COLUMBIA STATION, Ohio — A bear fatally mauled its caretaker during a feeding on property holding dozens of other exotic pets owned by a man who drew the wrath of activists — and lost his license to exhibit — after offering people the chance to wrestle bears at a Cleveland expo.
The bear in the attack southwest of Cleveland was not one that owner Sam Mazzola had used for wrestling, officials said. His license to show animals had been revoked, but he apparently was still allowed to keep them on his property, which housed a menagerie including several bears, 20 wolves, tigers and lions.
A rescue squad took Mazzola to a hospital Thursday night with an unspecified medical problem that Lorain County Sheriff's Capt. James Drozdowski said was not from any injury. Mazzola, who had filed for bankruptcy this year, returned to his home around noon Friday and did not comment.
The 24-year-old caretaker, Brent Kandra, of Elyria, died Friday morning at MetroHealth Medical Center, the coroner's office in Cleveland said. He had been taken by medical helicopter after the Thursday evening attack in Columbia Township.
The bear was out of its cage for its feeding, "which was normal for this particular bear because the caretaker and the owner had been around it so much," Drozdowski said. Mazzola used a fire extinguisher to force the bear back into its cage.
"We don't know whether something startled the bear or what prompted the bear to get aggressive with the caretaker," Drozdowski said. "We do know that it got aggressive with the caretaker and mauled him severely."
There are no plans to euthanize the bear, Drozdowski said. Authorities will investigate before deciding on any criminal charges.
Kandra was an experienced worker who helped Mazzola maintain the compound, the owner's attorney, John Frenden, said Friday. He released a brief statement from friends of the two saying the caretaker had worked for Mazzola for more than six years.
Kandra "was trained to handle these animals, and he has done so with love and affection," the statement said. "Our family and friends' hearts and prayers go out to Brent's family and loved ones. He will be missed by all who knew him, and especially the animals he cared for."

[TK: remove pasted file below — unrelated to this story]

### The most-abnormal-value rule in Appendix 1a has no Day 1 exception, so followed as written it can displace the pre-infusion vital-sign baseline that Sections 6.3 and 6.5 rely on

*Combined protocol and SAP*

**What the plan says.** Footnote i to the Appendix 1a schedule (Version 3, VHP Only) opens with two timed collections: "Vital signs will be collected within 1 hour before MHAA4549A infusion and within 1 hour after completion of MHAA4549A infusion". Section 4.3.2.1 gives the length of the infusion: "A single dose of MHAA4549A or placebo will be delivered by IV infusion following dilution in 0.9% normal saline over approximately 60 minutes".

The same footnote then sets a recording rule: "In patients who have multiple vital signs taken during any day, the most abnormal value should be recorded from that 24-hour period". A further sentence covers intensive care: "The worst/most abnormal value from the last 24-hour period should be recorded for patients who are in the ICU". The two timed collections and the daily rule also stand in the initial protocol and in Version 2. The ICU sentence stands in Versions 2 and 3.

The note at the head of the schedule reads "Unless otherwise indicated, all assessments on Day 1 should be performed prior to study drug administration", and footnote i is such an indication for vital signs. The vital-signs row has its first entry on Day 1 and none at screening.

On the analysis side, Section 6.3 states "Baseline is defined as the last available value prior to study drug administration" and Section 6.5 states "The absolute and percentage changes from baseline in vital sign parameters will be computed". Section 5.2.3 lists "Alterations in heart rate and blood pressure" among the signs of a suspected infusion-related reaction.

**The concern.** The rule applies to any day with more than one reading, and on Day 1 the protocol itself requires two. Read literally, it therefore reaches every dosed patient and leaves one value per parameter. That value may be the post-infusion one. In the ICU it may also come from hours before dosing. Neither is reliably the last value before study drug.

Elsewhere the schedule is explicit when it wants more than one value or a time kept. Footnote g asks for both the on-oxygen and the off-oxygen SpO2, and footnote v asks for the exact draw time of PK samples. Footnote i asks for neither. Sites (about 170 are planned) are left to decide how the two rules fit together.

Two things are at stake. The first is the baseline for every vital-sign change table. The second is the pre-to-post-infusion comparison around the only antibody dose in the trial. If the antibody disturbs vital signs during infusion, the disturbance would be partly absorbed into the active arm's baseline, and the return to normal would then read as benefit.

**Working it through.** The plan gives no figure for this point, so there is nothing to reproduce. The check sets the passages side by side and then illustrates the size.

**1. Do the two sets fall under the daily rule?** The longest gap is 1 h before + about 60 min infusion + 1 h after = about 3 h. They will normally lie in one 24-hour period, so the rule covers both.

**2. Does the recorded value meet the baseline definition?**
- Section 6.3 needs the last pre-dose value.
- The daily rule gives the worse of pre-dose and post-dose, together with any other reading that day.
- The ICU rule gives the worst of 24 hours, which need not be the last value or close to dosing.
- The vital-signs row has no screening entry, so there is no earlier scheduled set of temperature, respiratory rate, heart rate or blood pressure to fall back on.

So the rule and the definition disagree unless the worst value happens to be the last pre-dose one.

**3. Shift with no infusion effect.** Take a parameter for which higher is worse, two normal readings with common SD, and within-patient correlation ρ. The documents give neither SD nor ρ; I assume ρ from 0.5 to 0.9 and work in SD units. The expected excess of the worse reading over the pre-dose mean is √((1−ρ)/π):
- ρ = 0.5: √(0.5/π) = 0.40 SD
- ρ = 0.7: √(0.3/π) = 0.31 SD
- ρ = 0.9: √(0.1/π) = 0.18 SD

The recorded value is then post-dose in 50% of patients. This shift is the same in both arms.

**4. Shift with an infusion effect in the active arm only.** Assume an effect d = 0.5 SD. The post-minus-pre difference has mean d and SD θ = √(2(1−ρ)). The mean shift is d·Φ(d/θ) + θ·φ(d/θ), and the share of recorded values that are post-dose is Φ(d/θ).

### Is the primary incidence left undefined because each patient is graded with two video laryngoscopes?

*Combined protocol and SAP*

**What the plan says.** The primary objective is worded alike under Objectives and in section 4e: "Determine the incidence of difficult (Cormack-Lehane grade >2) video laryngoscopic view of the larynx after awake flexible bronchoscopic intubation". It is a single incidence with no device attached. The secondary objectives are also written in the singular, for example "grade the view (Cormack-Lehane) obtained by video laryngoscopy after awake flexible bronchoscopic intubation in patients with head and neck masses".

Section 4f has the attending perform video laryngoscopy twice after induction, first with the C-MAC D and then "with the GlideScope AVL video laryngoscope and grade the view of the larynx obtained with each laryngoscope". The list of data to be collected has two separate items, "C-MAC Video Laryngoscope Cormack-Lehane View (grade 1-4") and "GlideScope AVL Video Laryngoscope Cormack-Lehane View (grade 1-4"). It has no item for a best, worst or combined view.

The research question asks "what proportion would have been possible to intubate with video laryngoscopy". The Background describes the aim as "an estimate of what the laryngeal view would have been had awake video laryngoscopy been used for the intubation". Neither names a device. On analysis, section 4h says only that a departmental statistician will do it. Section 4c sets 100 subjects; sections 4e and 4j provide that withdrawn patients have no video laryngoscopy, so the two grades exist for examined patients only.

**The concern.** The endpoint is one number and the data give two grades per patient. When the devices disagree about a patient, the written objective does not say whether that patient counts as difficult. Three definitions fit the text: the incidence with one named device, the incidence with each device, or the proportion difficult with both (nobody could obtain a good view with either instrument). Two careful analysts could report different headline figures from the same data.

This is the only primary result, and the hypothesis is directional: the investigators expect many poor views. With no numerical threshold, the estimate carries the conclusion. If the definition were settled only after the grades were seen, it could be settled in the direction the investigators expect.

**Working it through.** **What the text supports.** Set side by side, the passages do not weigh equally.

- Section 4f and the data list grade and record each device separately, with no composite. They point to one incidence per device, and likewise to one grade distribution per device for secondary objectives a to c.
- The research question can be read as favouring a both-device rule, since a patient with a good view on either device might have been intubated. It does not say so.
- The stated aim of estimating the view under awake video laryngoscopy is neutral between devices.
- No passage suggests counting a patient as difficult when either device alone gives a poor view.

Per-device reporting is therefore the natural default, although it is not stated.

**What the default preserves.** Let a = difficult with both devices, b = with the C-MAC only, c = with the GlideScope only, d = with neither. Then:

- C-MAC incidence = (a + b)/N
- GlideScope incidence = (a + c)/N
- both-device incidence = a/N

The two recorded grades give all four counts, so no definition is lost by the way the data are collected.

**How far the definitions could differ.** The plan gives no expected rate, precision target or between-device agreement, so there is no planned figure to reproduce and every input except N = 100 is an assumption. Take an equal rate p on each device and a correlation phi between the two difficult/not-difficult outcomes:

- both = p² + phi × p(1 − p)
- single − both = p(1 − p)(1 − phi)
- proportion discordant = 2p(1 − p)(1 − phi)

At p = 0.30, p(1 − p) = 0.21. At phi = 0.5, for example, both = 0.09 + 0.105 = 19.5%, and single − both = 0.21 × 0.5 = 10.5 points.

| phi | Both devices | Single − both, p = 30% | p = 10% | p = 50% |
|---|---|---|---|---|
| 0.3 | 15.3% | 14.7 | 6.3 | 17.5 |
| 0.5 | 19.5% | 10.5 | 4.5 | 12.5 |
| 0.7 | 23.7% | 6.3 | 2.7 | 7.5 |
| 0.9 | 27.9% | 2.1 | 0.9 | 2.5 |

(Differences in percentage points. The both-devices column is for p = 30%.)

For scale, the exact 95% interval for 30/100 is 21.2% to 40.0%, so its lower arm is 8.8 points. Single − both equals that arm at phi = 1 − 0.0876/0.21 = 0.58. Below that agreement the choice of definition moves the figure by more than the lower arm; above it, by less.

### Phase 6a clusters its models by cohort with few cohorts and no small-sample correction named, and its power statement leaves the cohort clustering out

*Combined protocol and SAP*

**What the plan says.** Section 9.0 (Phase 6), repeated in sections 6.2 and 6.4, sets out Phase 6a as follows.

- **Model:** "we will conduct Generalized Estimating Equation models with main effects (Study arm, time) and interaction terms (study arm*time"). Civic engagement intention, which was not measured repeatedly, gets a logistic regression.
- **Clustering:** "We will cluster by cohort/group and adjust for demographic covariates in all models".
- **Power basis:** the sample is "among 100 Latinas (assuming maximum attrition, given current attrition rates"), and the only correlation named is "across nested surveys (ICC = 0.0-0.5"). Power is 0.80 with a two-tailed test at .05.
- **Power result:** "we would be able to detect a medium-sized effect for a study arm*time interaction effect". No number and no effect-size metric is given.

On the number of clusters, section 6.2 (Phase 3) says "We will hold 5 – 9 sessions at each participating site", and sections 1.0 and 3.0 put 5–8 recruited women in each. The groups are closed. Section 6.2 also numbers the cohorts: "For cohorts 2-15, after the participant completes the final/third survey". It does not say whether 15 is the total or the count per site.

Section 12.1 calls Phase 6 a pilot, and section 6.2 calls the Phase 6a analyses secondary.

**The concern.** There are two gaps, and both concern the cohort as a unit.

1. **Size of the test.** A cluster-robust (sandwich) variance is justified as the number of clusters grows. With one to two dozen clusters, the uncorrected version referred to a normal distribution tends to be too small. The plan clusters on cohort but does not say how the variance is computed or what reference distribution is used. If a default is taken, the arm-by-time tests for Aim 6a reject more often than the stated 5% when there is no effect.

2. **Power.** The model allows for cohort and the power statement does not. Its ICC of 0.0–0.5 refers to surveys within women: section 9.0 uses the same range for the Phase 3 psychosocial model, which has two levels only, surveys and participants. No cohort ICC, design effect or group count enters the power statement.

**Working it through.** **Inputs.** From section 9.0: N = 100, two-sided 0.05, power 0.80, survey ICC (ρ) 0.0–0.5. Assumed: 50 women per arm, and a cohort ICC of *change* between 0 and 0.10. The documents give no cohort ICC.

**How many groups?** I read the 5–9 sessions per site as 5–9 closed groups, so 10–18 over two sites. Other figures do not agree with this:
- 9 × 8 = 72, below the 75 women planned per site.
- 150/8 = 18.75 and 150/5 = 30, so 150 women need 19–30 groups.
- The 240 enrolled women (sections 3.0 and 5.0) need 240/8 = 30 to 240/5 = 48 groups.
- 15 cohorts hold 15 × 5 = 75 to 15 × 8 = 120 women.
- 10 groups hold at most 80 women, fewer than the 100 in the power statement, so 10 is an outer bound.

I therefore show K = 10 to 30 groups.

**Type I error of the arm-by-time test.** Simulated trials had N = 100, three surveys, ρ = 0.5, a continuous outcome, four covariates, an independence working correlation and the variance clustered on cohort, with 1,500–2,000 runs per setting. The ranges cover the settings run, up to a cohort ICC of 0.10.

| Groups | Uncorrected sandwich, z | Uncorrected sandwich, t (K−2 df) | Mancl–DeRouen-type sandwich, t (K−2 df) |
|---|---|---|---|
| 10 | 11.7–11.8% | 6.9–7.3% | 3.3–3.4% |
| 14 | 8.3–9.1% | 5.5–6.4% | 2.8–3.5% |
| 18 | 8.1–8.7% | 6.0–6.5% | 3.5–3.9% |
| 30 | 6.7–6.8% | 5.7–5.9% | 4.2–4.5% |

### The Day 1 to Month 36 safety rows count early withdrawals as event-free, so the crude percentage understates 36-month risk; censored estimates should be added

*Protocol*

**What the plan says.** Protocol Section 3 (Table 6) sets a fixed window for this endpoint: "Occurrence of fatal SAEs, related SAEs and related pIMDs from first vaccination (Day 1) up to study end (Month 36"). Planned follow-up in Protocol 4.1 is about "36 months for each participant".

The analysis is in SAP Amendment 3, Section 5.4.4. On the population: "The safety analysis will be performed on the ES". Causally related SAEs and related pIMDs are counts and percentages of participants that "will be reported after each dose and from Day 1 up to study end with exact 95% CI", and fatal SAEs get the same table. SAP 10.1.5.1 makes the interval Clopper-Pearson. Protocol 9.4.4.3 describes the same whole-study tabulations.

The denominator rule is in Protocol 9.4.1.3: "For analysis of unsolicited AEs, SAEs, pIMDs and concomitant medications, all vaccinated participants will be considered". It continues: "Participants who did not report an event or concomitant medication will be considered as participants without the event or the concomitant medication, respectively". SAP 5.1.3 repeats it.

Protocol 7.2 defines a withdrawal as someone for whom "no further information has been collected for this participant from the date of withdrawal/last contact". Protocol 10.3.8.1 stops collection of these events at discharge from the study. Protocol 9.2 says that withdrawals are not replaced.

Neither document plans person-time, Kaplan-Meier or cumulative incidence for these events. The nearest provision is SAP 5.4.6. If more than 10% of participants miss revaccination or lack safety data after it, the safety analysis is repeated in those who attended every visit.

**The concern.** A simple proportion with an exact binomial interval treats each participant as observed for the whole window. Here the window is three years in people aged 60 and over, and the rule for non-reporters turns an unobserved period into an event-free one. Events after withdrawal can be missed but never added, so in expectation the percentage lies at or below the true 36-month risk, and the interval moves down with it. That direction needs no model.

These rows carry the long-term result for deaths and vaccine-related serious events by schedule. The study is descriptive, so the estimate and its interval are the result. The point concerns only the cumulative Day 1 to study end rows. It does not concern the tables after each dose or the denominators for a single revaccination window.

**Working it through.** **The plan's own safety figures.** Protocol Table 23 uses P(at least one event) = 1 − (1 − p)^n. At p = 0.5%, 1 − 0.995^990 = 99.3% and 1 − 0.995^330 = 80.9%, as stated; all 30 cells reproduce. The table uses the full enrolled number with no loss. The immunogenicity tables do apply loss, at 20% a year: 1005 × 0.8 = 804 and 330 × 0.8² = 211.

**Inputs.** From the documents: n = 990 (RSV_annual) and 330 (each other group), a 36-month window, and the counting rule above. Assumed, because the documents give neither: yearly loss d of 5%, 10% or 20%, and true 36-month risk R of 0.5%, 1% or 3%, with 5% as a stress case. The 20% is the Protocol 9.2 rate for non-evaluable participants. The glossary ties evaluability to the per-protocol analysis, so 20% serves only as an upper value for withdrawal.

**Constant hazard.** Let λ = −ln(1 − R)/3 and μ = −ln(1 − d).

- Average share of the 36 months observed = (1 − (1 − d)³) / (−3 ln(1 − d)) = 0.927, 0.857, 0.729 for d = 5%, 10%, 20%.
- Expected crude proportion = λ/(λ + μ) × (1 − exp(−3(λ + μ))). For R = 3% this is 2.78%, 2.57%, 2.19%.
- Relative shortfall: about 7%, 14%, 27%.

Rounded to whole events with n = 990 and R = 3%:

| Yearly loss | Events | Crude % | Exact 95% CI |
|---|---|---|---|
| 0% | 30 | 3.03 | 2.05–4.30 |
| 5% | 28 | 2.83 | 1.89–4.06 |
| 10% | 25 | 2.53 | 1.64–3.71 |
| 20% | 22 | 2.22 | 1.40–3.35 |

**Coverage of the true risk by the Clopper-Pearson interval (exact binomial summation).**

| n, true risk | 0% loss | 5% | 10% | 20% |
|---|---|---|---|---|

The property held about seven to nine bears and 20 wolves, and possibly a lion and three or four tigers, Drozdowski said.
Mazzola said in a bankruptcy filing in May in federal court in Cleveland that he owned two white tigers, two Bengal tigers, an African lion, eight bears and 12 wolves. The filing also listed "Ceasar the Wrestling Bear" as a trademark Mazzola held.
Mazzola's street divides Cleveland's outer suburbs from rural Lorain County, with an upscale development on the suburban side and older, widely separated homes on the other. His gate was closed Friday with a no-trespassing sign posted, and sheriff's deputies were posted nearby.
Raymond O'Leary, a retired Cleveland police officer who lives in the development, said it was like living "next to the zoo." He said it was worrisome knowing there were exotic animals in the neighborhood.
"It's a concern to all of us," said O'Leary, 76. "We can hear the animals in the evening, at feeding time, roaring over there."
When he moved into the area two years ago, he said, a neighbor showed him a video of a tiger loose on their street. "They caught the tiger" without incident, O'Leary said.
Mazzola used to offer people the chance to pay to wrestle a black bear at the annual Cleveland Sport, Travel & Outdoor Show. People for the Ethical Treatment of Animals, based in Norfolk, Va., four years ago made Mazzola a focus of its national efforts to ban bear wrestling and demanded that the U.S. Department of Agriculture take away his license to exhibit exotic animals.
Mazzola had permits to keep the bear and other animals on his property, Drozdowski said, but apparently didn't have a license to show them and had prior convictions for illegally transporting and selling animals.
He pleaded guilty in September 2009 in federal court to taking a black bear to Toledo without a license, records show. He also pleaded guilty to selling a skunk without a license at a pet store he operated and trying to sell another skunk.
The complaint said he hadn't had the right license since 2006. He was sentenced to three years' probation and ordered to perform 250 hours of community service.
Messages were left Friday for U.S. Agriculture Department officials and for PETA.
Bear attacks in the wild have already killed at least two people this year.
Federal wildlife officials in June tracked down and killed a grizzly bear suspected of fatally mauling a man in Wyoming. A grizzly bear mauled three campers in Montana in late July, leaving one man dead and two people with serious injuries.
Associated Press reporters Lisa Cornwell in Cincinnati and Andrew Welsh-Huggins in Columbus, Ohio, contributed to this report.